So I had planned to write my next blog entry on either writing dialogue, which is tough to master, or how Iwrite. But as I opened my file of blog posts (all saved in one word document) I realized I hadn’t written about the actual trip of my hiking trip, only how I got to the initial destination.
And how could I not when I said I would? (I’m really good at experiencing things and remembering them, but I’d be much better if I’d just write it all down while it was fresh in my mind!)
We stayed in a friend’s backyard, in our tents (mine was too small and my air mattress just barely fit, but let’s not go there; it’s a sore subject for me, ha!). The morning of our hike, we woke a little late since we were expecting another member of our group to arrive around eight in the morning. Well, I woke early, around 5:30, and tossed and turned trying to find a comfortable position since a) I had to pee and the house was locked and b) my air mattress deflated and I was half on the ground and half on cushioning. Don’t get me wrong, I love camping—the burning cedar smell in the flames, the crickets chirping and the leaves rustling from a stiff breeze—but I hate sleeping on a hard surface. I just can’t do it.
Around seven we’re all up and had our fill of fresh apple cider and apples and most of us (not including me) are dressed. Our host, the brother-in-law of one of our group, is one of those guys who will tell you everything about a location if he knows it. He and his children take us on a trail up the small hill behind his house, through woods, and over creeks of mostly mud, rays of sunrise shooting through the leaves, illuminating and blinding at the same time. In that moment I feel like I am back in my home town, and I am his children’s age again, hiking through the woods in my backyard, climbing trees and cutting paths. I only allow myself to trapeze down that path for a few moments since my silly self left flip-flops on instead of putting on my hiking boots (though I wasn’t the only one—my friend also wore his flip-flops).
Trees that had fallen continued to grow, a thicker branch taking the role of trunk. Leaves and branches blanket the trail bed, rocks in short fence-like stacks line cut across the path, hen-of-the-woods mushrooms pop up unexpectedly. We come off the trail and into an abandoned quarry where they chipped away for blue quartz to make glass.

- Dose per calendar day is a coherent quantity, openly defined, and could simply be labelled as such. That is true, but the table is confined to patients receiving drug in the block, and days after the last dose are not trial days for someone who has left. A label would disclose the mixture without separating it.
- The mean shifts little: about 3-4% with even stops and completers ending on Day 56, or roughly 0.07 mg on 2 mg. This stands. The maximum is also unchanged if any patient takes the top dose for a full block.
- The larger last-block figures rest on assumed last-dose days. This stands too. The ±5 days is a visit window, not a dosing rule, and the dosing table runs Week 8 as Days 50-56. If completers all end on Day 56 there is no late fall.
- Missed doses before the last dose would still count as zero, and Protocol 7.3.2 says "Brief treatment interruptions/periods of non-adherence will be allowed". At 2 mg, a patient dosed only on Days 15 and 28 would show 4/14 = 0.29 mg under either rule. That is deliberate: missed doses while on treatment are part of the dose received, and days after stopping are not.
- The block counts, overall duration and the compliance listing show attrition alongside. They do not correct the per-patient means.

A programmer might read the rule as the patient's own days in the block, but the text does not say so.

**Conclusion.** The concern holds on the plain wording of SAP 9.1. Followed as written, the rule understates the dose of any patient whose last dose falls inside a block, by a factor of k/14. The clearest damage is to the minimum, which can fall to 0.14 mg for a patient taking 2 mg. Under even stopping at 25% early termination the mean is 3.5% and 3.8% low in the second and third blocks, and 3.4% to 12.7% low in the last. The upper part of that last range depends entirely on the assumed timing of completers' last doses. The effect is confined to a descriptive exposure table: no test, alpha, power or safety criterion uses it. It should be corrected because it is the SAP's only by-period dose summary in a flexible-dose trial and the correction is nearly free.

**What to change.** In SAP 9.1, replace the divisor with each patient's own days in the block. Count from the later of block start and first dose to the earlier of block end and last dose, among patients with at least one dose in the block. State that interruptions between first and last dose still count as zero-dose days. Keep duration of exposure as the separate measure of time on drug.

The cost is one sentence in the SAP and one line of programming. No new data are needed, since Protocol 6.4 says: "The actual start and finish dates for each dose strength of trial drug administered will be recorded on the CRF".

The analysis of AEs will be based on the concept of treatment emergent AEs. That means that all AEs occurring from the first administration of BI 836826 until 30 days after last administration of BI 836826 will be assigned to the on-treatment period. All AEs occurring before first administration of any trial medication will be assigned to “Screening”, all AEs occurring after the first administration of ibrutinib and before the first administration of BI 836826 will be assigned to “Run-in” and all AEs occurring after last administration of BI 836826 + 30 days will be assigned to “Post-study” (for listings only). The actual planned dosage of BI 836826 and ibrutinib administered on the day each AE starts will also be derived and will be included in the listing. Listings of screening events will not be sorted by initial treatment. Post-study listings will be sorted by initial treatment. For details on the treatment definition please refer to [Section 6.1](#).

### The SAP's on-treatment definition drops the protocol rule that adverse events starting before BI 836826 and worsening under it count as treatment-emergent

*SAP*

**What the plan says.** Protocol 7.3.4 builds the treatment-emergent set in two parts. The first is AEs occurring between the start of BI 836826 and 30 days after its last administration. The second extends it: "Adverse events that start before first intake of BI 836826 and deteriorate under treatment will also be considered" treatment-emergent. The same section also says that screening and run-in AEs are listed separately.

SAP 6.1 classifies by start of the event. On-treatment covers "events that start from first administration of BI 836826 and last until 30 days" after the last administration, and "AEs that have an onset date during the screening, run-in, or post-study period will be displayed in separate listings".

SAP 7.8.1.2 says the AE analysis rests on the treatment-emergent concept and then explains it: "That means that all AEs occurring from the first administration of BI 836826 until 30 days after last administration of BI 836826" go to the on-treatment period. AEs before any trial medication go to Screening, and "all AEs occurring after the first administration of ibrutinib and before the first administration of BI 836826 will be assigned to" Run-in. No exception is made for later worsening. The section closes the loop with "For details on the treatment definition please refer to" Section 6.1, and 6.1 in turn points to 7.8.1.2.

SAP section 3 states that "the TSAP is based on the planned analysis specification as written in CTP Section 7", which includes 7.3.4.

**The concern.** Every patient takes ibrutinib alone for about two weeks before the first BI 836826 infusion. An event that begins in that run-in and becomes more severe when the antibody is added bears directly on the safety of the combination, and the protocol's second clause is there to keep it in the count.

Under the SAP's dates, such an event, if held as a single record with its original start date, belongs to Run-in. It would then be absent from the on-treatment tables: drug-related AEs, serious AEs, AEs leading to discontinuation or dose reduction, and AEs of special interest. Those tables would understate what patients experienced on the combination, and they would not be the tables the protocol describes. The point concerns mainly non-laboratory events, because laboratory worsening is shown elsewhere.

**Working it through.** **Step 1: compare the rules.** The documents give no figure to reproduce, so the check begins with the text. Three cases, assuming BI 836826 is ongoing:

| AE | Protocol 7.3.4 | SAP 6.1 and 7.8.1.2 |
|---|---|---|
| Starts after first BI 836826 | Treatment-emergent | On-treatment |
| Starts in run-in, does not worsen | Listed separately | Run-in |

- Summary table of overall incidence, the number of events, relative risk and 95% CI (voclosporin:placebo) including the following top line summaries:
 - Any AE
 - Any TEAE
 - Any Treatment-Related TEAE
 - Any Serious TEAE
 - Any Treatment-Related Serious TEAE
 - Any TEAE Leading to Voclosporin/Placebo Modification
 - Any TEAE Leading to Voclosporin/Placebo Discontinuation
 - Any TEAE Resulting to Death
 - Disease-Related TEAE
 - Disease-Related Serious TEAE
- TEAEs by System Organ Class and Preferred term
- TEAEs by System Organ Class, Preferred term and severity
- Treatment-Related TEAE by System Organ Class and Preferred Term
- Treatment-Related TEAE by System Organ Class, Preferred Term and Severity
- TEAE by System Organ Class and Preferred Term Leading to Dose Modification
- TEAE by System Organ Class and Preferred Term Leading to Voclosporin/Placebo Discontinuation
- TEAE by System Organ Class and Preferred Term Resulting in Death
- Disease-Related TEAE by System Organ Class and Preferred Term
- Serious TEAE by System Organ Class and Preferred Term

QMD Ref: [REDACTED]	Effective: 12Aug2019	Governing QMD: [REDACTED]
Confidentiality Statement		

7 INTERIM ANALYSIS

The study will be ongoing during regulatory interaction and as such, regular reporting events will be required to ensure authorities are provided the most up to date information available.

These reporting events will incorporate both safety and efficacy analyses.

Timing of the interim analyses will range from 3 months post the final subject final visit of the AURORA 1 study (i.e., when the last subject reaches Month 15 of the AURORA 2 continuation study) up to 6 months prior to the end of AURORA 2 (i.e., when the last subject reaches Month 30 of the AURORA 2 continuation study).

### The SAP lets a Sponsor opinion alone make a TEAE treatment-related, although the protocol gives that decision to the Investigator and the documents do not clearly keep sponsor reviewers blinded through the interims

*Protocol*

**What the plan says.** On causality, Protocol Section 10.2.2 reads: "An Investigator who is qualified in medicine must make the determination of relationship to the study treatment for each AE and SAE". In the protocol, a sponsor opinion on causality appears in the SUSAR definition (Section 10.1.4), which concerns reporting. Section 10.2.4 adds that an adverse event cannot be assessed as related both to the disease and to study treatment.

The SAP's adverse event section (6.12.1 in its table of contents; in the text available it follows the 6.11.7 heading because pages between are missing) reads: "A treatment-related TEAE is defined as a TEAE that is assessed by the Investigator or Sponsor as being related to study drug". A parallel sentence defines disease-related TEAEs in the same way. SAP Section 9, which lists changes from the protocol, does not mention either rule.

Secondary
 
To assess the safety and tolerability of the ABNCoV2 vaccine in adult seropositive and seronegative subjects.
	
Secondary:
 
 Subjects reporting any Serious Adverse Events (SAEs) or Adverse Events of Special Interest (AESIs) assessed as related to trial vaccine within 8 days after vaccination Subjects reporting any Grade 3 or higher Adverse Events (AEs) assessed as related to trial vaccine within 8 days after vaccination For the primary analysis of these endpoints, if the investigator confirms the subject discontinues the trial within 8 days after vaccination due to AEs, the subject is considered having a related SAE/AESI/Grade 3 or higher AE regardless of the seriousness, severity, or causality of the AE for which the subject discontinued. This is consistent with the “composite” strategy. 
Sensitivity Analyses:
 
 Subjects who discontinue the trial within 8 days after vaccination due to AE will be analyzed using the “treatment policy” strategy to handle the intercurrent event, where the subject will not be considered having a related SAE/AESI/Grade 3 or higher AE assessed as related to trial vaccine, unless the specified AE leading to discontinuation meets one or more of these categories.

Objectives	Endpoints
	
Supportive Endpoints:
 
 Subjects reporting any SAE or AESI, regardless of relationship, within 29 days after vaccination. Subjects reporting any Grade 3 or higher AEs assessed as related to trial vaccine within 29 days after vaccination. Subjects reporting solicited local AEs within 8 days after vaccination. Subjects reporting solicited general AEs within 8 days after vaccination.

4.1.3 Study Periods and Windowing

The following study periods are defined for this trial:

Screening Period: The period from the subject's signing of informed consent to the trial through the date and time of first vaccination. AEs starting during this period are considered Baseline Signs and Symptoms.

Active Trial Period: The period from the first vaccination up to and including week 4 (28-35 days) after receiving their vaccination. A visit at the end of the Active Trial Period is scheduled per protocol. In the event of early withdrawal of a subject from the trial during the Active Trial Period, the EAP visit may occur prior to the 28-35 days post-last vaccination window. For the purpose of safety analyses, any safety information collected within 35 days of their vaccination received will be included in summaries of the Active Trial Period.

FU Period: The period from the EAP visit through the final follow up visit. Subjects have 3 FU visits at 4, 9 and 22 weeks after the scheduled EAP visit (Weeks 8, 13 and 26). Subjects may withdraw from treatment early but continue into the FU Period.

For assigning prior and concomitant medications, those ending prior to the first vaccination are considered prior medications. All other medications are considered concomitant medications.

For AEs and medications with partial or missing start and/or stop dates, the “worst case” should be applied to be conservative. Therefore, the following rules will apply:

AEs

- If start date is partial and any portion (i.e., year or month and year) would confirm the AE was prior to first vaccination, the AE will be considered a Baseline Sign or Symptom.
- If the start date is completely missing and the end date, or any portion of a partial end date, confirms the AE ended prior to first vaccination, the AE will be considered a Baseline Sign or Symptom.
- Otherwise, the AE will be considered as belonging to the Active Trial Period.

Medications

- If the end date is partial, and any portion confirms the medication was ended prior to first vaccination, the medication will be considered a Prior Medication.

Rays of morning sun slice against the rocks at the top of the quarry and I think, I’ve never seen the east coast sky this blue. Denver, yes. A mile above sea-level… but here. Stunning.
When we get back to the house, our 7th member has arrived after an all-night drive from Pennsylvania. By the time we have breakfast and climb into the van, it’s near 10am. And of course, some in our group have to stop to stock up on grub for the top of the mountain.
At the mountain parking lot, we realize it’s Columbus Day weekend and everyone is on vacation and the lot is full! We try the next lot and there’s a line.
So instead, we head over to North Pack Monadnock, just slightly north (or east or west—as you’ll learn about me, I have no sense of direction) of Mount Monadnock. It doesn’t have the altitude of Mount Monadnock, but it definitely has the muscle-toning, sweat-inducing climbs and trails. At the top view is stunning. Miles and miles of waving trees and mountains, as I would learn that were dropped in the state hundreds of thousands of years ago by passing glaciers. I can actually see the groves and lines of the glaciers if you look closely at them while you’re climbing.
If the day had been any clearer, I think I could’ve seen the tops of buildings in Boston.
It was one of the most beautiful places I’ve seen… that is until the next one comes around.